Assessing Competitive Intelligence Software: A Guide to Evaluating CI Technology

Steve Thornton (Departmental Programmes Coordinator, Knowledge Services, Defence Science and Technology Laboratory, Thurleigh, UK)

Performance Measurement and Metrics

ISSN: 1467-8047

Article publication date: 1 April 2004




Thornton, S. (2004), "Assessing Competitive Intelligence Software: A Guide to Evaluating CI Technology", Performance Measurement and Metrics, Vol. 5 No. 1, pp. 35-36.



Emerald Group Publishing Limited

Copyright © 2004, Emerald Group Publishing Limited

Competitive Intelligence: an information gathering process involving the analysis of a company's external environment, including its competitors, in order to remain competitive”.

The title of this work belies its overall scope: competitive intelligence as a topic may appear to be of little interest to the special librarians in general, but the book starts from a far broader base, addressing the issues involved in creating knowledge, and giving an excellent overview of the literature on the concept of adding value to information and data to create that knowledge. This is of far greater importance to libraries in the first decade of the twenty‐first century than is generally given voice – but should be announced from the rooftops. As Bouthillier and Shearer point out:

For many centuries libraries have added value to cultural products by organizing collections of manuscripts and books. In spite of the evolution of their information systems and services, their cultural and symbolic roles have often taken precedence over their function of adding value, which has remained obscure for most people …Many aspects are incorporated in adding value to information. At one level, a major value‐adding activity is to filter through the mountains of information, identifying what has value and what does not. At another level, value can be augmented through the analysis of information by adding more meaning to it and transforming it into intelligence. But what exactly do we mean by these activities and how are they achieved?

For many librarians and their libraries the “cultural and symbolic roles” have become their raison d'être, failing to understand that their purpose should be to add value. And for many this awareness has come too late. The “we do what we do because that is what we have always done” ethos has led to many services being slashed and even obliterated because they have not understood the importance of utilising their skills and talents to add value to the information they assiduously collect to meet the changing needs and demands of their users.

Bouthillier and Shearer go further, and synthesize a definition of competitive intelligence, and develop a conceptual framework for CI. For a process that has been around for a significant time – the Japanese have been doing it for over 50 years, in one way or another – it is surprising that there is still disagreement about what it is, and why it is of value. The definition above that they have created is probably as good a one as I have seen, although, even I disagree with it slightly, for although I am involved in CI, my involvement is rarely from a commercial viewpoint.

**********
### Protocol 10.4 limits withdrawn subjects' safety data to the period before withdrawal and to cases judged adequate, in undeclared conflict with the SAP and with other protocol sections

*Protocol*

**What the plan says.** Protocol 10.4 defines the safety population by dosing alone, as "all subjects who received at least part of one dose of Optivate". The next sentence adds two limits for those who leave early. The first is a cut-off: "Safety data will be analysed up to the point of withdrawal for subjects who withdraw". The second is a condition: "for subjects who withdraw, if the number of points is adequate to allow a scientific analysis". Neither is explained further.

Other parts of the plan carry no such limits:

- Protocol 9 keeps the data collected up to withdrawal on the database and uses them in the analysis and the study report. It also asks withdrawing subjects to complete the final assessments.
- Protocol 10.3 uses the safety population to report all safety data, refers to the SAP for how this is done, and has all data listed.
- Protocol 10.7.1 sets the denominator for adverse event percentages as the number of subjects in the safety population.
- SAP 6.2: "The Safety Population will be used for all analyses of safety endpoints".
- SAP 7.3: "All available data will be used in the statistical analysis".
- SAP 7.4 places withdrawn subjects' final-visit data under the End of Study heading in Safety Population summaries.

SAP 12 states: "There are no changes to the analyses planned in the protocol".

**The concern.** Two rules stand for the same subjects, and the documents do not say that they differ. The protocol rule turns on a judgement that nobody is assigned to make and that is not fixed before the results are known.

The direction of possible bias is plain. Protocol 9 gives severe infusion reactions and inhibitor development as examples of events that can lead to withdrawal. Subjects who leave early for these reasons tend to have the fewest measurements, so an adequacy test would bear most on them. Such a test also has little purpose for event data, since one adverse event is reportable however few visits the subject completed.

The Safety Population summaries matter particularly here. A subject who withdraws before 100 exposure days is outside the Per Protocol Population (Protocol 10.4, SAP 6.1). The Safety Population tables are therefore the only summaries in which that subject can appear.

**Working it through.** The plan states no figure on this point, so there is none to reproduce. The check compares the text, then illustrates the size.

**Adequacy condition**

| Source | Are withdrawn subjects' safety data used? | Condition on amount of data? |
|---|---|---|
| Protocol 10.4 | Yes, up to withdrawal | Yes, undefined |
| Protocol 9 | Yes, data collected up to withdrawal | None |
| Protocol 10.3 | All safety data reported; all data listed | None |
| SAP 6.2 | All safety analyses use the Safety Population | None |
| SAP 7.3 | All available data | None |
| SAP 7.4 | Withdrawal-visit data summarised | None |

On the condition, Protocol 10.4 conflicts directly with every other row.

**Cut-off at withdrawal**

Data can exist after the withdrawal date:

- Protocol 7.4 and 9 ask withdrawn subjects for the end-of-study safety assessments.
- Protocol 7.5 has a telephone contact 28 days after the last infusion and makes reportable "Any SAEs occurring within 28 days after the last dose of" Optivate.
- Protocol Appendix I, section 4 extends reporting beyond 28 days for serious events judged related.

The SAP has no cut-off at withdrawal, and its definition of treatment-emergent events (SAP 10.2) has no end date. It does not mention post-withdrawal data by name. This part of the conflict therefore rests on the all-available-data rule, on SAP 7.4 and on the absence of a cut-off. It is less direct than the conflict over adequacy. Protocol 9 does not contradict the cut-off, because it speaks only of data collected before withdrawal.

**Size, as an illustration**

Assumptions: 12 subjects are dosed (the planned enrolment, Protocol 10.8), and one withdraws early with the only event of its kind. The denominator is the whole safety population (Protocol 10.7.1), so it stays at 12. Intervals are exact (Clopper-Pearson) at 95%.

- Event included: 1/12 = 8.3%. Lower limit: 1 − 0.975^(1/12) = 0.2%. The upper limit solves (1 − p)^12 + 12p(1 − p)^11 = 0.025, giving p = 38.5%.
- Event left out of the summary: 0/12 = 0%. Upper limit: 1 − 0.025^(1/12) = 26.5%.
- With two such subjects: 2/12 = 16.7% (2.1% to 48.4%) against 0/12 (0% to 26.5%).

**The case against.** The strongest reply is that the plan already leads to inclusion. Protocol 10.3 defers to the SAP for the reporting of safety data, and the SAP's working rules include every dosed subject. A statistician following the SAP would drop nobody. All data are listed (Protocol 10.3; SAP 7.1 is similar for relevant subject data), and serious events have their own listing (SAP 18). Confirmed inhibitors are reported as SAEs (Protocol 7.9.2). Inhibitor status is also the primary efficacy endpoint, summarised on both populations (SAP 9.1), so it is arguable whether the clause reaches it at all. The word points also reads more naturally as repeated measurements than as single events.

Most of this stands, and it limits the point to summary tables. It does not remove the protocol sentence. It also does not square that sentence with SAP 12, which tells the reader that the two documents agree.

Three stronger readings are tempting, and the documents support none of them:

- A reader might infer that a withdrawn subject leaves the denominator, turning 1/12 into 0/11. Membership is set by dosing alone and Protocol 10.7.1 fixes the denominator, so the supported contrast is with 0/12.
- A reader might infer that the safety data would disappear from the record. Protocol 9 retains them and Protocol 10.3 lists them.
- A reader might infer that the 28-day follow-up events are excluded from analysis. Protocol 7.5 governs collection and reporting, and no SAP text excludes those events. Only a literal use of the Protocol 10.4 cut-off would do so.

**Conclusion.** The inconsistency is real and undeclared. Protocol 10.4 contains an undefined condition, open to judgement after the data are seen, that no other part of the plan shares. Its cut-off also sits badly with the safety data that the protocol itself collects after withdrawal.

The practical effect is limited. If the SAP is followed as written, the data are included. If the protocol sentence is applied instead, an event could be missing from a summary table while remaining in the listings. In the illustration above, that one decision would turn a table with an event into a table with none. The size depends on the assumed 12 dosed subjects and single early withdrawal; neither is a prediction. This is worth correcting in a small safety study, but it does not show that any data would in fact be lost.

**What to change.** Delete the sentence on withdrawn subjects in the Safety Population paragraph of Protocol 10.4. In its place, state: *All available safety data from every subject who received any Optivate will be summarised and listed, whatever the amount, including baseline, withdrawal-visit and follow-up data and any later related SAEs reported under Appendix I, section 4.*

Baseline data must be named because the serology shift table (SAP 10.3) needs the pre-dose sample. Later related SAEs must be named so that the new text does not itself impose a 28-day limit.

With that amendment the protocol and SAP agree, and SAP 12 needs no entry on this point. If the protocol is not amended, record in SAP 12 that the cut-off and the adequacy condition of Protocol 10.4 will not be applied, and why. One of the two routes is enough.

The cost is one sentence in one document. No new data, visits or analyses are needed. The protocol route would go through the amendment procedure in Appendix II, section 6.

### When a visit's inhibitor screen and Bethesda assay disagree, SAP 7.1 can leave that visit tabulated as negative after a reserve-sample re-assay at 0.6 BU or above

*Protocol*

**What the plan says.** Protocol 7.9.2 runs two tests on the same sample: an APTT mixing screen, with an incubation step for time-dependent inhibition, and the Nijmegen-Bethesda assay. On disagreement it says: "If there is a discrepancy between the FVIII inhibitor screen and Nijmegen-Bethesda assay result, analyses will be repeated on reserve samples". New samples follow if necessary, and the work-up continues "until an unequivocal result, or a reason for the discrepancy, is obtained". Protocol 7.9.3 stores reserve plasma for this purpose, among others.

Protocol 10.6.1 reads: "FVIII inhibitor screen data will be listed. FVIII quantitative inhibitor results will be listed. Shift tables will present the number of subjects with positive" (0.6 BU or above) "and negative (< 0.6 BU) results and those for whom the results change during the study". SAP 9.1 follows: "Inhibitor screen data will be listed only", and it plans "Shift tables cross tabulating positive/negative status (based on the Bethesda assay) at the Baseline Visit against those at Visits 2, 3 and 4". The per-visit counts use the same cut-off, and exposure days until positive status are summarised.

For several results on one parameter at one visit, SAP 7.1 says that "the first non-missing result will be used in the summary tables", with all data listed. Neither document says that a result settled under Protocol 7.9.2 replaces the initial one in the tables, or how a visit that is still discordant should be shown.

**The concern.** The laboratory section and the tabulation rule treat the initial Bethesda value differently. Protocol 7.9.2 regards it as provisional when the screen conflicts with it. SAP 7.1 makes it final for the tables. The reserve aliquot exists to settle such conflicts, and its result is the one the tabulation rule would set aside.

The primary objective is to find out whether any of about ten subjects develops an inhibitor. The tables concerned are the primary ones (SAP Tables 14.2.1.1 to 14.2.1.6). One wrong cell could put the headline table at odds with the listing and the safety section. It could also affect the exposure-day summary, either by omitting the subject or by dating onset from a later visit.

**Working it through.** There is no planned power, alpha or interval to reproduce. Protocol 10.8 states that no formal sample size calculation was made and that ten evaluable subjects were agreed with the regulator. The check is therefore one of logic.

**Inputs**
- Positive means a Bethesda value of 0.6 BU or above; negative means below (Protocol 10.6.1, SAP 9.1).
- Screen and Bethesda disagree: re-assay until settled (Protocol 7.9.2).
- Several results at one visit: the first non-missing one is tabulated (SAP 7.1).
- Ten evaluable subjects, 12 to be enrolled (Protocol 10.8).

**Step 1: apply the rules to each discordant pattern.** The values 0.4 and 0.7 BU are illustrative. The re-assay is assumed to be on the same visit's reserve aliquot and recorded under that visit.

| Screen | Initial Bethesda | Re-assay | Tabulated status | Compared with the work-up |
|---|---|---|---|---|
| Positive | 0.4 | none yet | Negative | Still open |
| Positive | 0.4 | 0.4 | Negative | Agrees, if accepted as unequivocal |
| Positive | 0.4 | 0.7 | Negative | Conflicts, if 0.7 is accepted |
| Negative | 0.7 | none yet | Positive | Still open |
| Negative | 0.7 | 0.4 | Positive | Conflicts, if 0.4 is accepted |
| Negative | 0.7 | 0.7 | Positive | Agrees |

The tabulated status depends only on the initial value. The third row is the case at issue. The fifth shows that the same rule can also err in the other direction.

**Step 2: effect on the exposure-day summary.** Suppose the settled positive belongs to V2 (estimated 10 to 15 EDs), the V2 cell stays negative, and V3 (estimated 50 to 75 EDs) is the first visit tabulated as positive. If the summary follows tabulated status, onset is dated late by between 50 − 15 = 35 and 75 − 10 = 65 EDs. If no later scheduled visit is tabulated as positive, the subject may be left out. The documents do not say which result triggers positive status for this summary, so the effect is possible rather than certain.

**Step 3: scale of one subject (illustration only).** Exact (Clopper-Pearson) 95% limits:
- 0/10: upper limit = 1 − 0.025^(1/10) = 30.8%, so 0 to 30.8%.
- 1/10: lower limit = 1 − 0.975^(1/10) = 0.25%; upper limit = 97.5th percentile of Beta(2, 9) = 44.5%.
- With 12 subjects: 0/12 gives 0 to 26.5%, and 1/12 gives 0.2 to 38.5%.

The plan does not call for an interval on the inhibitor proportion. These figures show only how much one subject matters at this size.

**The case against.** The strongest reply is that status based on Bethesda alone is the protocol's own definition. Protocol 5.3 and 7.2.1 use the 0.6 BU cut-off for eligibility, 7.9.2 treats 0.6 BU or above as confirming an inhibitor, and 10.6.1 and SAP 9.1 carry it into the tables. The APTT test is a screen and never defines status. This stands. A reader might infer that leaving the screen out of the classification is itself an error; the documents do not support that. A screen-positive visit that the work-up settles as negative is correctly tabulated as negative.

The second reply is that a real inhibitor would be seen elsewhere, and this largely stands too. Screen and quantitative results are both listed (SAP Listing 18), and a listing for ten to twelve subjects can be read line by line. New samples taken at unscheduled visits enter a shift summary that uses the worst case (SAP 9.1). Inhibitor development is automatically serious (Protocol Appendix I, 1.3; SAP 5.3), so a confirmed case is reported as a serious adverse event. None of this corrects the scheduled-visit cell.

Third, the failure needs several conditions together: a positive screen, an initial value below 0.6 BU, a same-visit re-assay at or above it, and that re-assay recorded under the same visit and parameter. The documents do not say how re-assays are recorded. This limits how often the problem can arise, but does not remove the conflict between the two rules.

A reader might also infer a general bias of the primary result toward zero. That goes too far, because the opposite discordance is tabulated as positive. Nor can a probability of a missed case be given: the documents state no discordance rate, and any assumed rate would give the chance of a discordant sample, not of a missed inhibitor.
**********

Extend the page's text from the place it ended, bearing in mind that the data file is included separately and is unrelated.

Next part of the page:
They have analysed half a dozen of the more widely known competitive intelligence cycle models, and have created their own from this analysis. Oddly enough the process can be mapped directly onto Max Boisot's Social Learning Cycle model ‐ which reinforces our view that the library and information professionals should play a key role in almost every endeavor within any organization's processes.

The key elements within their overall model include information processing; identification of needs and outcomes; acquisition of information; organisation, storage and retrieval; analysis, and the development and distribution of products.

The rapid development of information technology to support intellectual exercises such as CI has led to a massive proliferation of tools that are usually marketed as “the answer to all your information needs”. However, the definition of the process and delineation of the requirements of CI enables any organisation to investigate – and eliminate – some of the 300 or more CI software applications currently on the market. Bouthillier and Shearer have developed a 32‐point table of evaluation criteria, and look at how some of the major competitors on the market (Knowledge, Works, Strategy!, Viva Intelligence Portal and Wincite) fare against these requirements. This table is in fact a benchmarking tool that should save any purchaser of CI software a lot of time, trouble and effort in selecting the one system that meets their needs most closely.

In their conclusions, the authors state that “Given the pace of technological change there is no doubt that the future holds great promise for innovations in CI software”. If library and information professionals and their services are to survive the next generation, this is an area where we need to be taking the lead.

The authors include a very useful bibliography of the most important papers and web sites of relevance, but given the nature of CI it is surprising that they have not referred to any of the massive corpus of documents by Ronald Kostoff of the US Office of Naval Research.

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